Presidential candidate Hillary Clinton is not an energy expert. She probably has some such person on her campaign staff, but she didn’t need them when she told the unfortunate truth to a West Virginia audience. She said, “We’re going to put a lot of coal miners and coal companies out of business.“ This occurred at a roundtable forum in March in Kentucky, hosted by CNN. The statement was made in the context of proposing to replace these jobs with renewable energy jobs, and was not made as a policy prescription, more as a statement of fact.
Was she right? What is the future of coal in the US, and more broadly in the world?
It is not easy to make a case for the coal mining (and burning) industry. Coal mostly is used in electric power plants, and has been historically for a hundred and thirty-four years, since Thomas Edison built the first electric plant, the Pearl Street station in downtown Manhattan, in 1882.
Using coal as a fuel has advantages: the combustion technology is straight-forward, it is far easier to burn coal in large boilers and move the electricity around than it is to have coal deliveries to every home and business with a small furnace. It is plentiful; there is a huge reserve available in the US, and much in a number of other countries. There has never been an “OPEC of coal” because of this dispersion of the resource. But over time the disadvantages have begun to chip away at the market.
Let’s start with production. Being a coal miner is a dirty, damp and dangerous occupation, particularly underground mining. According to the Bureau of Labor Statistics, mining is the second most dangerous occupation in America. And just to answer the obvious question, depending on how you calculate, either commercial fishermen or loggers hold the prize for most dangerous US job.
But concern for worker safety is not driving coals’ decline—it’s a combination of competitive economics and environmental concerns.
Burning coal in power plants has become more and more expensive as more environmental control hardware has been required over time. First it was electrostatic precipitators to take out the particulates in the exhaust, then scrubbers for the SO2 and now technologies to remove mercury and other trace metals. The final step, currently on hold due to litigation, is the Federal proposed requirement – the Clean Power Plan – to decrease the CO2 emitted from burning coal, given its impact on global warming. And since coal is almost all carbon, this is a real problem. It is even more challenging because no cheap or easy way exists to separate the CO2 from the other gasses going up the stack of a coal plant. The most recent effort to solve this challenge, the Kemper plant in Mississippi, has gone from an initial budget of $2.9 billion, to a current estimate of $6.7 billion. And it is neither finished nor working, two years after it was supposed to be on line.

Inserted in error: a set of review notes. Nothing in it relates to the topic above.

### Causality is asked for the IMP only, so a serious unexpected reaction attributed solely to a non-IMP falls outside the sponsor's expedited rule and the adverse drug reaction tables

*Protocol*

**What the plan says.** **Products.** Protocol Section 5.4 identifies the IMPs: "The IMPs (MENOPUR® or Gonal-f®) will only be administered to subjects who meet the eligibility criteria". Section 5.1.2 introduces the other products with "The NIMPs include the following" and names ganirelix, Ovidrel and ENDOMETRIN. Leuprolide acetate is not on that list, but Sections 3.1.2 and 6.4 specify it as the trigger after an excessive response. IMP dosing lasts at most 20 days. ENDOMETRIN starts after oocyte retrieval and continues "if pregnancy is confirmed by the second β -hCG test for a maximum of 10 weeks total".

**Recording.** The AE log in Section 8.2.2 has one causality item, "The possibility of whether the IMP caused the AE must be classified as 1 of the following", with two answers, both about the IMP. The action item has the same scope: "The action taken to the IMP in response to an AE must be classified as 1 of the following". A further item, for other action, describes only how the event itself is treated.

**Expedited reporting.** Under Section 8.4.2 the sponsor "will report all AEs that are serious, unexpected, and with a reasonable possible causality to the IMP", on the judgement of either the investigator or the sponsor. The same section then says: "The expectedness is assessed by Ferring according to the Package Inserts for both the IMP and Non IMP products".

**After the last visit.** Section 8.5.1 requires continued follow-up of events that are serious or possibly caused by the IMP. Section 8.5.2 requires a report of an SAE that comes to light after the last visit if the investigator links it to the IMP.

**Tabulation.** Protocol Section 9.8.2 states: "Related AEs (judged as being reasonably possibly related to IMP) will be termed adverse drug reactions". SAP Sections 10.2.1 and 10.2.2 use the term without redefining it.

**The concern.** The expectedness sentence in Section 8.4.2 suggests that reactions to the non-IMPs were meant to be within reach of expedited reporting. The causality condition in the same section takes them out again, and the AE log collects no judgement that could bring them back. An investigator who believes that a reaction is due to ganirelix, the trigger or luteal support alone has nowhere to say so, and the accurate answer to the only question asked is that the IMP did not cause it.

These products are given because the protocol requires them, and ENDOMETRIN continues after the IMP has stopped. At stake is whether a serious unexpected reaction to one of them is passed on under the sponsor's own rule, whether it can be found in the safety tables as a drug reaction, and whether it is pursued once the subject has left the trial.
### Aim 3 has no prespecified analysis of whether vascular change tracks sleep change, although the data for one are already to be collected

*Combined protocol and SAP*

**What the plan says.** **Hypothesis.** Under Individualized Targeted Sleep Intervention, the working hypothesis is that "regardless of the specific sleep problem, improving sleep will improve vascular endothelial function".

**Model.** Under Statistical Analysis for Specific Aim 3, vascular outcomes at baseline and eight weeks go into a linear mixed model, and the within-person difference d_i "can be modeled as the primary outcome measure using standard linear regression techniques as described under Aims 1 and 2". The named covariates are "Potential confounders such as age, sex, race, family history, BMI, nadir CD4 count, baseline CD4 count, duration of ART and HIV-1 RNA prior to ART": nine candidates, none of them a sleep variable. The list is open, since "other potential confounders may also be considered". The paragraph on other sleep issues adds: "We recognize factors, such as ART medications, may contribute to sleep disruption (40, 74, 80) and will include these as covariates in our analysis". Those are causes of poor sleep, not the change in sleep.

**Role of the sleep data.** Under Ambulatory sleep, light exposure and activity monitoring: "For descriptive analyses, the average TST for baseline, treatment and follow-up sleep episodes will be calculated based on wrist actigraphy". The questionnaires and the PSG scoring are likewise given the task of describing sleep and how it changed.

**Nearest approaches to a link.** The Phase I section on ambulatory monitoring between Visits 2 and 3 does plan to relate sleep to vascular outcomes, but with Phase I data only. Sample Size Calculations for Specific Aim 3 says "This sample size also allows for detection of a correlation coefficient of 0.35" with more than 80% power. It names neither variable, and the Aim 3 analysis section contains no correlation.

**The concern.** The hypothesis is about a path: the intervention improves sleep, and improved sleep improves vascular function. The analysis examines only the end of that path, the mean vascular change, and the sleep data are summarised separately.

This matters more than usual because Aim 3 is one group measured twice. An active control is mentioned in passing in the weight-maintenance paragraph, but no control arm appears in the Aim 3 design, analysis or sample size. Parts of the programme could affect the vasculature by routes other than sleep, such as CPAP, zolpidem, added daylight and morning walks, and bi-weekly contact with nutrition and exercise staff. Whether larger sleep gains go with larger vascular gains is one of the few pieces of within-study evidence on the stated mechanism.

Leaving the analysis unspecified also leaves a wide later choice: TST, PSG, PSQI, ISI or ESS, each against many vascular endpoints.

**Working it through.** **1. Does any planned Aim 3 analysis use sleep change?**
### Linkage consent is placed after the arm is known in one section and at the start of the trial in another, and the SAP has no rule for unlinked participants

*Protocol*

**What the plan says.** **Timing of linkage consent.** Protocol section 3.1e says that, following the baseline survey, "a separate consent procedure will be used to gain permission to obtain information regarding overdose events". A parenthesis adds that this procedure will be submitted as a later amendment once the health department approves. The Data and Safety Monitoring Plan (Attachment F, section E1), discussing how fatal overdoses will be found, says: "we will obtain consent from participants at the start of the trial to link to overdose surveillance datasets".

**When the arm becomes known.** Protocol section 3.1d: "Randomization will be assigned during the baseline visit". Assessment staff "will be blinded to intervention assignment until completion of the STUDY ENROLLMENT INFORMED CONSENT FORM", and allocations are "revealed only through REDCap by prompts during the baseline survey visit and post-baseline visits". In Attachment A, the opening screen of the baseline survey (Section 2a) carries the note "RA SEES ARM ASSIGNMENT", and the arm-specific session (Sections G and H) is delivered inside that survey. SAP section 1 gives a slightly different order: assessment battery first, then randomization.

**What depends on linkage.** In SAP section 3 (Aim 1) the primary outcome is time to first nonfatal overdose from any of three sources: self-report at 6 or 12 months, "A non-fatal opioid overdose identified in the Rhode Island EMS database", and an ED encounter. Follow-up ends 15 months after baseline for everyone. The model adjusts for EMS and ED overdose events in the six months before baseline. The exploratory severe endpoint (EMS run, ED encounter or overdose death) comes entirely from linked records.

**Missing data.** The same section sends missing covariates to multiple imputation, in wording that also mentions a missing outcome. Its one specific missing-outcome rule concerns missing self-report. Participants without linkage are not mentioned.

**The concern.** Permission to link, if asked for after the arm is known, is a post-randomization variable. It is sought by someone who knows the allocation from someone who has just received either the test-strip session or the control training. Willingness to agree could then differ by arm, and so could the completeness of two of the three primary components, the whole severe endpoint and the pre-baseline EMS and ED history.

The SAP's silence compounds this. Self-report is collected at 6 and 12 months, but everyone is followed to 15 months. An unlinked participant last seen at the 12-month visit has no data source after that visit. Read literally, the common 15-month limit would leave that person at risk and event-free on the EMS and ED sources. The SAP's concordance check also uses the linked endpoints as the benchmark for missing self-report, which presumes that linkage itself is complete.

But it may be natural gas and solar that really finishes off coal.
Plants powered by natural gas are cheaper to build and run, and produce far fewer traditional pollutants, and only about forty percent of the CO2 of coal. The fracking boom has driven gas prices below $5/mmbtu for the last five years, and frequently below $2.00. This has made gas a better economic choice in competitive markets. And recent solar prices in utility scale applications—even below 3 cents a kwh in Abu Dhabi a month ago—make electricity from new solar plants cheaper than just the operating cost of coal plants. The CEO of AES’ largely coal US plants, Ken Zabgrebski, recently remarked at a recent energy conference in Arizona that the future was clearly solar.
And the rest of the world? China is the largest producer of coal anywhere, with production for 2009 estimated at three times that of the US. But even here, the pressure of unbreathable air in Beijing and other large Chinese cities, and the demands of climate change mitigation have resulted in a startling turn of events: in 2013, China added more renewable energy capacity to its grid than it did coal, and by a ratio of about four to three. And in Germany at 2 PM on Sunday May 15, solar and wind combined to supply “almost all” of Germany’s power needs, 45.5 out of 45.8 Gigawatts. This happened in a power system that as recently as 2013 derived 45 percent of its electricity from burning coal.
It is not pleasant to watch wrenching change. It is less pleasant to be on the wrong side of it, especially when the impacts include joblessness for people who have made a decent living from mining coal. But technological advances, the working of markets and the requirements of the widespread consensus on environmental needs occurring simultaneously are difficult to withstand. Just ask any of the 28 US coal companies who have gone bankrupt in the last seven years, including Peabody, the world’s largest coal company.
Merle Haggard sang, “It’s dark as a dungeon way down in the mines.” The same is now true in every coal company boardroom.